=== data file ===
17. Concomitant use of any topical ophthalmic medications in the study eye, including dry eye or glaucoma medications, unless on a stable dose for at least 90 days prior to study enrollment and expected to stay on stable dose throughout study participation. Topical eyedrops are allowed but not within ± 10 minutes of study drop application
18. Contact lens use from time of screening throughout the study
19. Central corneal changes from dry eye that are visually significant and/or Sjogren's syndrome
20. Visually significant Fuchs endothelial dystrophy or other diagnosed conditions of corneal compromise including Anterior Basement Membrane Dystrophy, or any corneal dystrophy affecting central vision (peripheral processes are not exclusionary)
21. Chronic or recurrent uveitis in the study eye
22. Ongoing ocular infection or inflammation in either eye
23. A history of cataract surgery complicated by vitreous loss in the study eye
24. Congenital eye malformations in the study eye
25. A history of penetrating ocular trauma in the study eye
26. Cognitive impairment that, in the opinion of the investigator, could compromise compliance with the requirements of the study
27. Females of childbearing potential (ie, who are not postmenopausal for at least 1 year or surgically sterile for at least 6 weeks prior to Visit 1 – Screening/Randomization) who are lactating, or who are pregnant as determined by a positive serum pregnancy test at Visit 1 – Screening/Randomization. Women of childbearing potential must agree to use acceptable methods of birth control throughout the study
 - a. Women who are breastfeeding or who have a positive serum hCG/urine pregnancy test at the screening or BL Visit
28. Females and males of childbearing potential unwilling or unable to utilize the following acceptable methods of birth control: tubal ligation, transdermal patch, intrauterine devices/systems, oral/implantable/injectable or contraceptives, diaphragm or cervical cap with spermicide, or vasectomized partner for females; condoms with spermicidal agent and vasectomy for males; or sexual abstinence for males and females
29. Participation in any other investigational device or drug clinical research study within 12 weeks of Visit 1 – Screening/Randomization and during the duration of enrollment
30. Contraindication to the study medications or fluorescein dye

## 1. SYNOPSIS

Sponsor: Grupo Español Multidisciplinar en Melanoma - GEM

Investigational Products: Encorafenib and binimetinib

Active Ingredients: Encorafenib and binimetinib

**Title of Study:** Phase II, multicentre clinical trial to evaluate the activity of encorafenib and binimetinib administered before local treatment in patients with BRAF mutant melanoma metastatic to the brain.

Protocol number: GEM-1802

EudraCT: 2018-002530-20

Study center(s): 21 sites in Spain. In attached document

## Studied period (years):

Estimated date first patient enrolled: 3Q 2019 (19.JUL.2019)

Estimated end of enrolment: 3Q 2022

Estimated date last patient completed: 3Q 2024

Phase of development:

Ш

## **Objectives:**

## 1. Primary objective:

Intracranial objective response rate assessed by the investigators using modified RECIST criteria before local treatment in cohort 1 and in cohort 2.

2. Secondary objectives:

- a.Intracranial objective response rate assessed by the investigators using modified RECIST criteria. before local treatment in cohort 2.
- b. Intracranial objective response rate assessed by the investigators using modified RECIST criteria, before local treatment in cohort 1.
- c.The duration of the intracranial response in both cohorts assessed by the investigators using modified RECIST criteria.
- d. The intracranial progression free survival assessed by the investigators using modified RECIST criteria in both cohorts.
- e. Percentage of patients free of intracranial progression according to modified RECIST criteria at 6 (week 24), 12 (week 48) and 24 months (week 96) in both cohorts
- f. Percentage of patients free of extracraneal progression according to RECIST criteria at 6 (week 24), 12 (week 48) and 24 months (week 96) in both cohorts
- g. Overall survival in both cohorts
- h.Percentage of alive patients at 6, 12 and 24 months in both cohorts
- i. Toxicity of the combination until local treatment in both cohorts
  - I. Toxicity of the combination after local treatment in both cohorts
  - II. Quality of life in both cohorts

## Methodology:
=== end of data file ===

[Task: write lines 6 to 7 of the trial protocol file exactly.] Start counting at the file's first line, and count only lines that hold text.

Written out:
22. Ongoing ocular infection or inflammation in either eye
23. A history of cataract surgery complicated by vitreous loss in the study eye